American coach Alberto Salazar has again denied allegations of doping made by the BBC, which he previously said had adversely affected his Olympic medallists Mo Farah and Galen Rupp.
American coach Alberto Salazar has issued a 12,000-word denial over claims that he has been involved in doping. Salazar is being investigated by the U.S. Anti-Doping Agency (USADA) to determine if anti-doping rules may have been violated, according to Reuters.
Salazar has previously issued only brief statements about the allegations, but on Wednesday launched into his huge explanation of all the claims made against him.
“I believe in a clean sport and hard work and so do my athletes,” Salazar said, labelling the claims “rumour, innuendo, malicious lies.
“I will never permit doping. I have not and will not condone any athlete I train using a banned substance and would never encourage any athlete to use a banned substance.
“We have worked very, very hard to achieve our successes. I am saddened that these false allegations have been allowed to run with little care for the carnage in their wake.”
Salazar’s open letter only mentions Mo Farah in passing. There is no suggestion that Farah has been involved in doping.
Most of the focus is on defending Galen Rupp, Farah’s training partner. Salazar also spends a lot of time trying to discredit former colleague Steve Magness, a coach who worked as Salazar’s assistant at the Oregon Project, claiming that Magness was a “poor coach” and that he had become infatuated with a female athlete.
The USADA is seeking documents and interviewing witnesses, the person, who is familiar with the investigation, said.
The probe has been ongoing and began before the BBC television programme Panorama in association with American website ProPublica made a series of allegations, the source said.
The allegations included that Salazar had given Olympic 10,000 metres silver medallist Galen Rupp the banned anabolic steroid testosterone.
USADA would not comment on whether an investigation was taking place.
“USADA takes all reports of doping seriously and we aggressively follow up on all information we receive in order to fulfil our oath to protect clean athletes and the integrity of competition,” it said in a statement.
The Cuban-born Salazar, who has worked as a consultant to British Athletics for two years, wrote in an open letter published on Wednesday: “I believe in a clean sport and hard work and so do my athletes.
“I will never permit doping. At no time do we use science in violation of the WADA Code. We strictly adhere to competition and anti-doping rules at all times.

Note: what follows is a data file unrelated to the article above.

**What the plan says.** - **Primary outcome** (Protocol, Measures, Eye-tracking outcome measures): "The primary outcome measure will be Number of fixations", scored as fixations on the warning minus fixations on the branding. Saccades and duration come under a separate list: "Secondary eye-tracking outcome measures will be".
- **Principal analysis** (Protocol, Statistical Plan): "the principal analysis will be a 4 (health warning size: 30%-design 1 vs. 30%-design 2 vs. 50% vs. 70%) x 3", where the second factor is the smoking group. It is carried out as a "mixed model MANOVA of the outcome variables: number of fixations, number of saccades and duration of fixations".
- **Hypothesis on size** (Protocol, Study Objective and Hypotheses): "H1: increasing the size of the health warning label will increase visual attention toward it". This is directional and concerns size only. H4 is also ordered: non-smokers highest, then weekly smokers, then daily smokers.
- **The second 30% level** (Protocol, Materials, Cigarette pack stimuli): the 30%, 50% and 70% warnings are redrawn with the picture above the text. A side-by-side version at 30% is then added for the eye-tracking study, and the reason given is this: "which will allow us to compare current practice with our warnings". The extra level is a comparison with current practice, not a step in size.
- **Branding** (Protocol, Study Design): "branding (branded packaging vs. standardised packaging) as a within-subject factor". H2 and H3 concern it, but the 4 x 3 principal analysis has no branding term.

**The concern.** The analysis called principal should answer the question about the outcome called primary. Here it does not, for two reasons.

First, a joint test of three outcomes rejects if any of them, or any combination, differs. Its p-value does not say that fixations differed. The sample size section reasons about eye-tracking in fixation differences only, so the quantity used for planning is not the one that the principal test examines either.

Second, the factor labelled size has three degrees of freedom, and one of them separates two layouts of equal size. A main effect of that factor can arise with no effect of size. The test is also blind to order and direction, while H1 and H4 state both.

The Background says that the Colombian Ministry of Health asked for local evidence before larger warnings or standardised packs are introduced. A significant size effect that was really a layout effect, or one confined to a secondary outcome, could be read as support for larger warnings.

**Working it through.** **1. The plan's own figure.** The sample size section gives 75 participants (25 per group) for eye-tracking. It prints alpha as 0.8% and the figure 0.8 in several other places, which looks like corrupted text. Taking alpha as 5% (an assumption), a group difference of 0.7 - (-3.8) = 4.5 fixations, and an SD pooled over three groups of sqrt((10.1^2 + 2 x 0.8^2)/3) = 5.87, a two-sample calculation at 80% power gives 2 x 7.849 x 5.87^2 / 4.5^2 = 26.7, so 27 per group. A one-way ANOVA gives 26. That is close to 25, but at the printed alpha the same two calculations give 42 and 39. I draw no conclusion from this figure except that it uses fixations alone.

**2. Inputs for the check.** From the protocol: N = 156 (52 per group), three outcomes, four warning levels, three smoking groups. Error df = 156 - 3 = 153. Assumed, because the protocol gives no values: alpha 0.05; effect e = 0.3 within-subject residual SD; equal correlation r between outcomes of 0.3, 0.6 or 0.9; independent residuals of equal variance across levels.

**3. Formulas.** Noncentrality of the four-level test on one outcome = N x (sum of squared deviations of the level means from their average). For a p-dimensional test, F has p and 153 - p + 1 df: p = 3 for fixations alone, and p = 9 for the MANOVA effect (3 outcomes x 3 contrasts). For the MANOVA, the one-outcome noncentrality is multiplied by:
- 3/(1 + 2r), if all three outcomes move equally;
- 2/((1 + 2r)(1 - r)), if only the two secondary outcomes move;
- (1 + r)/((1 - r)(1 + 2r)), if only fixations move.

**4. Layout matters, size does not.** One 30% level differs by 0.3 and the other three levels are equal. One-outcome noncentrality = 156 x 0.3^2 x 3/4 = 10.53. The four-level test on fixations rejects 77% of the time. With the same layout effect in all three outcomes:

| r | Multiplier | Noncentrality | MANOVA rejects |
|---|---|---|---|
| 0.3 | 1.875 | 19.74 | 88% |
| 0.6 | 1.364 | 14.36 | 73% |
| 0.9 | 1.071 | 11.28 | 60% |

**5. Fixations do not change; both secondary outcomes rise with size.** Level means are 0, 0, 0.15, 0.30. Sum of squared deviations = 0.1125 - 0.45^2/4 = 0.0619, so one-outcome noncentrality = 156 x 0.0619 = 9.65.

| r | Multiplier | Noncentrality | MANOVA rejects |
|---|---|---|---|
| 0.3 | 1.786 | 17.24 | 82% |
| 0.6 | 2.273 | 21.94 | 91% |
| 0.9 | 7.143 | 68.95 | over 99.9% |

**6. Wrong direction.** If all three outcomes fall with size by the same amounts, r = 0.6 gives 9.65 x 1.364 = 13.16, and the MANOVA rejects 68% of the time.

“I have not and will not condone any athlete I train using a banned substance and would never encourage any athlete to use a banned substance.”
Farah, 32, won the 5,000 and 10,000 metres double at the 2012 London Olympics. American Rupp, 29, took the silver medal in the 10,000.
Rupp, the American record holder at 10,000 metres and six-times national champion, plans to defend his title at the U.S. world championships trials in Eugene, Oregon, on Thursday.
He has denied ever doping.
British Athletics said the content of Salazar’s statement would be referred to their performance oversight group for consideration in their ongoing internal review into the relationship between Salazar and Farah.
In his point-by-point response Salazar criticised the BBC and ProPublica. However Stephen Engelberg, editor in chief of ProPublica said: “Mr. Salazar’s statement confirms some details of our story, and purports to contradict other things that were not actually in the story.
“We will soon be detailing this, but can say now that we see nothing in the statement that would merit a correction.”
The BBC also stood by its claims.
A BBC spokesperson said: “We are confident in our programme and that it was right to air the allegations of the witnesses who appeared on it.”
Among the allegations levelled at Salazar was that he had coached Rupp and other athletes on ways to manipulate therapeutic use exemptions (TUEs), in which athletes can use otherwise banned medications or treatments for medical reasons.
Salazar defended Rupp and said he had been treated for many years for asthma and Hashimoto’s disease, a thyroid disorder, but under medical supervision.
“Galen takes asthma medication so he can breathe normally –not so he can run better,” he said.
Using statistics to back up his claims, he stated: “I do not push my athletes to take prescription medicine that is not needed as alleged in the BBC/ProPublica stories.
“Again, the BBC/ProPublica writers did not want the facts to get in the way of their stories…”
The IAAF said it “is very comfortable with the current policy on TUEs — but this does not mean that in future there may not be changes.”